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Helen Whiting of Groundsearch Consultancy, offers a few pointers for those looking to return to work or move up the career ladder

In today's economic climate, whether you are unemployed and looking for a job or employed but looking to move up the ladder in a new role, there are a few key tips I would recommend:

• Be organised and structured - routinely search newspapers and online job boards for relevant vacancies. Make the most of existing contacts and see if they know of any opportunities. The idea is to have as many irons in the fire as possible, or as many different people/organisations looking with you for that right opportunity. Keep a record of jobs applied for, where they were advertised and the date so, if you are contacted, you will know quickly which role that person is talking about.

• Be Proactive - Some roles can be gained by directly contacting local grounds or golf courses. If you meet with the Head Groundsman or Greenkeeper, even if they don't have any vacancies at that time, they hopefully will remember you when a role does come up.

• Work on your CV - this is your main sales tool to get you an interview, so take your time to ensure that it not only reads well but also looks good. It probably will take at least four proofs until you are happy with the result.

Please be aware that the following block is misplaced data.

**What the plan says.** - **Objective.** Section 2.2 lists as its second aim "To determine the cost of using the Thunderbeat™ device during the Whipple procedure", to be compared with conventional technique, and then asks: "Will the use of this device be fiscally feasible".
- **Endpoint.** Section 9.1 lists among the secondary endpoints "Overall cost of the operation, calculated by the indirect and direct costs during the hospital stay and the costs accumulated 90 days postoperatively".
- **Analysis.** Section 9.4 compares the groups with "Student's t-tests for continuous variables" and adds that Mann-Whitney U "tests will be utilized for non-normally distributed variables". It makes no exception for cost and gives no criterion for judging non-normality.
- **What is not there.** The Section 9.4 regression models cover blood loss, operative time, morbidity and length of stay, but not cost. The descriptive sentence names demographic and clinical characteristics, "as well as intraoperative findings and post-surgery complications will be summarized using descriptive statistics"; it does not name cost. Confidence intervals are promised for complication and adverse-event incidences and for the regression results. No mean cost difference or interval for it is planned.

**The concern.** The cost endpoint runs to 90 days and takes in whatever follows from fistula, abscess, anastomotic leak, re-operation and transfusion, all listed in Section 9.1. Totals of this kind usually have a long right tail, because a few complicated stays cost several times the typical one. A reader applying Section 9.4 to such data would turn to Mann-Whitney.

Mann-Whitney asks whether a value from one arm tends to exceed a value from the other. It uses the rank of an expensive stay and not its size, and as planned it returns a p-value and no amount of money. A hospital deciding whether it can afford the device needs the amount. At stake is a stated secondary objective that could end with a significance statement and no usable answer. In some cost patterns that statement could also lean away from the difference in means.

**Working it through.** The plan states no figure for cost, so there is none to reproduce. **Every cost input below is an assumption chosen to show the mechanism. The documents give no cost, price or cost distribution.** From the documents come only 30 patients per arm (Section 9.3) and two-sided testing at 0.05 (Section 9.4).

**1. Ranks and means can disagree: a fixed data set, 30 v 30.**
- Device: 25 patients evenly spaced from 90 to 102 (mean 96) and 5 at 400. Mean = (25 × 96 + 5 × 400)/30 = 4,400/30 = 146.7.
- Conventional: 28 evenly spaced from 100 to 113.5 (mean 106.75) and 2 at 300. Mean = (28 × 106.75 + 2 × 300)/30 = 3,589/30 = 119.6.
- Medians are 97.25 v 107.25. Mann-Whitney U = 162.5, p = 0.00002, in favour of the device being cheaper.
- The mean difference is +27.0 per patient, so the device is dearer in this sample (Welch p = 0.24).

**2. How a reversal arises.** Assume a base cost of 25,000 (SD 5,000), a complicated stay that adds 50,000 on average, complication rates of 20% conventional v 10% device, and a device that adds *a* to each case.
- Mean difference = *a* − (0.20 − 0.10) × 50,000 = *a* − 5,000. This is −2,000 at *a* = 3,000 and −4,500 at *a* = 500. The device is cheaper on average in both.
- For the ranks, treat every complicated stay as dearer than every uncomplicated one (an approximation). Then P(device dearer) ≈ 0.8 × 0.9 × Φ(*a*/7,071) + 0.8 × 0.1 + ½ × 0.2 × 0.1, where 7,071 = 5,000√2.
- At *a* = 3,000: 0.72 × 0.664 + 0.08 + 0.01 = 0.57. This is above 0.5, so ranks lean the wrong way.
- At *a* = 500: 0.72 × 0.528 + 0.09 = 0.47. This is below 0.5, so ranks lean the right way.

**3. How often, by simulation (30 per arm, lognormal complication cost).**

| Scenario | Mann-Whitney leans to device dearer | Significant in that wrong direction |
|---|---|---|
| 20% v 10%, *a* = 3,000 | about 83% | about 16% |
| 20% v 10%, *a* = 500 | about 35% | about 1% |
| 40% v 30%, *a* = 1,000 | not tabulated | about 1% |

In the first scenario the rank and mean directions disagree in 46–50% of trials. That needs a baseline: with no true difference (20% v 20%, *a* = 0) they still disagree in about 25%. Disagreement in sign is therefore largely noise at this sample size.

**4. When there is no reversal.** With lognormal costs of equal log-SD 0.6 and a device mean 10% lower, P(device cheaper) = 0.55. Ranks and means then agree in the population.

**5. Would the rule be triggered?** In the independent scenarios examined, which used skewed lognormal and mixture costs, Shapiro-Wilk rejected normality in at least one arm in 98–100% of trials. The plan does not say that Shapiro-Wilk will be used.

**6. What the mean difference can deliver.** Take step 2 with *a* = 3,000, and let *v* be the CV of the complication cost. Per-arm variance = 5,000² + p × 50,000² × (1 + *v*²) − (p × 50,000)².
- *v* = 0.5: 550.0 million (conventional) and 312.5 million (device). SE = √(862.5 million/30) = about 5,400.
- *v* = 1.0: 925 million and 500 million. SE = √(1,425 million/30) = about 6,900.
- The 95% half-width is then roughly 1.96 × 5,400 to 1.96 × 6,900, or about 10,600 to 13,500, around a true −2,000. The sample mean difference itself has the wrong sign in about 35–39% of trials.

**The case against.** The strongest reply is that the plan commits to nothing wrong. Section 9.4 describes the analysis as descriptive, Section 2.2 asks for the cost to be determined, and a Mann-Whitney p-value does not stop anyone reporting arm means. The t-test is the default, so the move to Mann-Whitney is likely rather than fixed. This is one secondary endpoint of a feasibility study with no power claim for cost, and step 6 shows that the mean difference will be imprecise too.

• Apply for any roles that you are more than 60% interested in - don't wait for that perfect job to come round, as it may never arrive. By applying for ones that you are more than 60% interested in you will gain practice in completing application forms and attending interviews. You never know, if you did go for an interview, the job may actually be better than it sounded on paper.

• Before the interview - do some research into the ground, golf course, company that would be employing you, and always read the job description (if one is available). This will show that you have made an effort in regard to preparation for the interview.

• Remember to go smartly dressed for the meeting - they are only clothes and do not show whether you are a good grounds person or not, but it makes a good first impression, that you are taking the interview seriously and have put some effort into the meeting.

• Always take questions with you - and preferably not just about pay, e.g. opportunities for progression or training.

• If you are not offered the role - after the interview remember to follow the decision up, and ask how you could improve your interview technique or where the employer felt your interview let you down.

Groundsearch Consultancy Ltd., in its present format, started business in 2001. Previous to this Helen worked for an agriculture and horticulture centred recruitment business. In 2001, to develop the company, she gained the AQA/REC Certificate in Recruitment Practice and became a member of the REC (Recruitment and Employment Confederation).

She attends industry shows, and the occasional conference, mainly to put faces to names and voices. As most of her work is done over the telephone she says that it is nice to meet people she has worked with.

She enjoys working in the industry as it is satisfying to work with candidates who have a passion for what they do.

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